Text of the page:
Then I bundled it tightly with swamp bay leaves, common privet leaves, red tip photinia leaves, dried live oak leaves, dried bald cypress needles, dried sweet gum leaves and balls, and some dark blue berries that could have been from the swamp bay or Chinese privet. They were growing beside each other and I identified the Chinese privet after dyeing, which was a no-no. The leaves and berries of Chinese privet are toxic to ingest. My guess is that they are not dangerous to the skin since I saw nothing that mentioned it and this will be going on over other clothes. I cleaned up all the berries and washed the apron well. Also, I could be wrong on the ID.
The swamp bay leaves smelled heavenly in the dye bath. Some leaves didn’t leave a print but made a negative print where they blocked the dye from the leaves on top on them (a resist) and had a black edge around them. Looking at it today, I wonder if the black leaf prints are actually the dried live oak leaves and the leaf prints with the black edges are the swamp bay leaves. Unwrapping these bundles is such a joy – you just don’t know what you will get. I knew that it would be mostly black prints because of the mordant and the tannins, but that was about it.
Here it is after rinsing it in the bathtub. It has since been washed and dried and lost none of its color. I’m pleased,, because early spring is not the best season to do natural dyeing.
The next step in the class is to dye threads for stitching and sewing on pockets. Many pockets. I needed some more thread dyed with broom sedge to finish an old project anyway and I saw some down the street on the old train tracks, so I’m going down there to gather it now. It makes a lovely yellow.
I also stuffed a garbage bag full of Spanish moss that covered some tree branches piled on the side of the road for pickup. That will be mulch for my container garden. The birdies love to line their nests with it too. I’m sure that conservative crowd living at the lake thinks I’m bananas walking along the canal road, plucking up Spanish moss and leaves and branches from their yard trash piles, wild graying hair, braless, and no make-up, with my Bernie 2016 bumper sticker on my car in the yard. Ha!
I’ve been in my busiest time at work in the last two weeks, leaving me little desire to get on my laptop at home. I need to do taxes this weekend, I have sworn to myself that I will get the taxes done this weekend, I WILL GET THE TAXES DONE THIS WEEKEND. I will do it today.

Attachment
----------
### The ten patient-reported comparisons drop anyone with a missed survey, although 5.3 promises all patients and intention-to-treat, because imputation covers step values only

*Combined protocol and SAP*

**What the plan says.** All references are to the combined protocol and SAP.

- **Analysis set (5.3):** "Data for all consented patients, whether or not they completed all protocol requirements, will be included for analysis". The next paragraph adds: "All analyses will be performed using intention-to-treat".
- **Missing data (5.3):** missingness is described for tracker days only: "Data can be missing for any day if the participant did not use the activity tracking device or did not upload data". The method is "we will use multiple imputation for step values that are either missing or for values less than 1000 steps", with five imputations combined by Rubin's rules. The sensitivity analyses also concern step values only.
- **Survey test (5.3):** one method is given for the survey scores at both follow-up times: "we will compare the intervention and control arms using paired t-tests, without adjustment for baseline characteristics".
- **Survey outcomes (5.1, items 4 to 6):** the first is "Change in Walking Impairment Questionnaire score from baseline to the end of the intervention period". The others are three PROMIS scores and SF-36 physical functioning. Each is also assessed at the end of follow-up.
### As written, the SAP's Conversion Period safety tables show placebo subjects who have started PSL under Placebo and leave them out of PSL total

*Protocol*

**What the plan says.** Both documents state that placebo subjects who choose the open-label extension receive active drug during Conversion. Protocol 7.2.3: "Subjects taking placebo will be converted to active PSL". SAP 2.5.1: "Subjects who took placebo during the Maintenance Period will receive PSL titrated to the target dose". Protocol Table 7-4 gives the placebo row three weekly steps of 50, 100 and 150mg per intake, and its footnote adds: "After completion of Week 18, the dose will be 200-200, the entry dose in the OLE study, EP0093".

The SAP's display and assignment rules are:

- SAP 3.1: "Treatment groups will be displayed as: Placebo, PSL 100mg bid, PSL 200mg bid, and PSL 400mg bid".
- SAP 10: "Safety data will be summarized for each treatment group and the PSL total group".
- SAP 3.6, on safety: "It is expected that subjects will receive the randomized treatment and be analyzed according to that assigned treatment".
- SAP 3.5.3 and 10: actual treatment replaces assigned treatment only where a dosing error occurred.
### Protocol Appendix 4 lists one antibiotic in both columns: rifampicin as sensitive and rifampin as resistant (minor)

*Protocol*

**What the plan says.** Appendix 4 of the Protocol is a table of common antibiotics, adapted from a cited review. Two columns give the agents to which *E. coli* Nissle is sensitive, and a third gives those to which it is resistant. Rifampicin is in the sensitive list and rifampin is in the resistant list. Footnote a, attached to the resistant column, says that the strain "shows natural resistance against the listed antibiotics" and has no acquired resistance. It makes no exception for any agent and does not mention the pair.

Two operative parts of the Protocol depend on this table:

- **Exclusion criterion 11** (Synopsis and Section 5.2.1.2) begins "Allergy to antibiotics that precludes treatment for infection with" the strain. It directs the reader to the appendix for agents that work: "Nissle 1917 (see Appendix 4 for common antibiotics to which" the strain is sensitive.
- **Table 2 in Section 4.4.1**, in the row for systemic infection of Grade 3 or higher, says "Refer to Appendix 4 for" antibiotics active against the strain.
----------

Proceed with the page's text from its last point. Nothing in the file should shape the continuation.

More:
Much thought has gone into how I can make my art a sustainable practice. I ditched the tapestry diary for over a week now. This studio is much too crowded. Past experience finally whispered in my ear and asked, “What are you doing right now just because you feel like you should be doing it, and what are you doing that you enjoy? What is it that you think you want to do, but when you do it you feel unhappy about the reality of doing it? What is it about that activity that bugs you?”
I put aside the idea of making any money from my artwork a few years ago. That by itself made a huge difference. It wasn’t doing anything to sustain me financially and my artwork suffered for it. At best, the money I made covered my membership fee in the co-op I exhibited in and bought a few art supplies. But now, I have an extensive palette of tapestry yarn, a huge stash of fabric and recycled garments, my mother’s thread and sewing supplies and paints and inks and plenty of paper and bookboard for bookmaking. My main focus has been to reuse and recycle what I have instead of buying anything unnecessary, and even though I have broken that vow three times this year, it’s been for small things.
So I got down to thinking about the answers to those questions. I am not enjoying the tapestry diary any more. But I made the rules for it, so I get to change or ditch them altogether. Nobody is making me do this. It is an obligation I set for myself. Some would call it discipline. I’m calling it a pain in my ass right now and setting it aside.
I am enjoying stitching the projects for India Flint’s class the most I have enjoyed anything for a long time. Sewing is very satisfying to me. Jude Hill is starting another online class soon and I’ll participate in that. However, I have to be aware of my physical problems because the pain usually shows up after the activity that causes it. I’d like to get back to sewing my patchwork t-shirt blanket too. That won’t be so hard on my arms and hands, but I need to make room in here and set up a design board.
I want to set up my Macomber loom for that double weave rug project. The warp is measured and chained. Again, I need to make room in the studio because I have boxes stacked around it.
Finally, “what is it that you think you want to do, but when you do it you feel unhappy about the reality of doing it? What is it about that activity that bugs you?”
This same question came up when I was doing ceramics. I loved the idea of doing ceramics, but finally I had to admit that having my hands in the clay for hours drove me crazy. Same with paint – I can only tolerate so much before my OCD kicks in. Collage is intellectually fascinating to me, and I love doing it to a certain extent, but I fucking HATE GLUE, and that is a problem. Fiber and fabric art, for the most part, present me with little to set off my anxiety about sticky and difficult messes. My head says, “you should have no problem with this. What’s wrong with you?” But that is not the kind of inner criticism I need right now.
So the solution that I see is that I am going to get rid of my collage stash. I’ll keep the handmade paper because I enjoy that activity. But the boxes of travel materials, maps, old music books, dictionaries…to Reconsidered Goods they will go. I’ll have a bit more room to maneuver in the studio and if I want to do collage I’d do it with fabric. If any of my local friends want to come by the house and get some of this, you are welcome to do so. Just do it soon, okay?
I will feel better once this hoard is gone. I know that I will.
There will be another post about my current project. I have a lot more to write about. AFTER I DO THE TAXES. Which I will do. I will do the taxes TODAY. In the meantime, here are some photos from the front shade garden.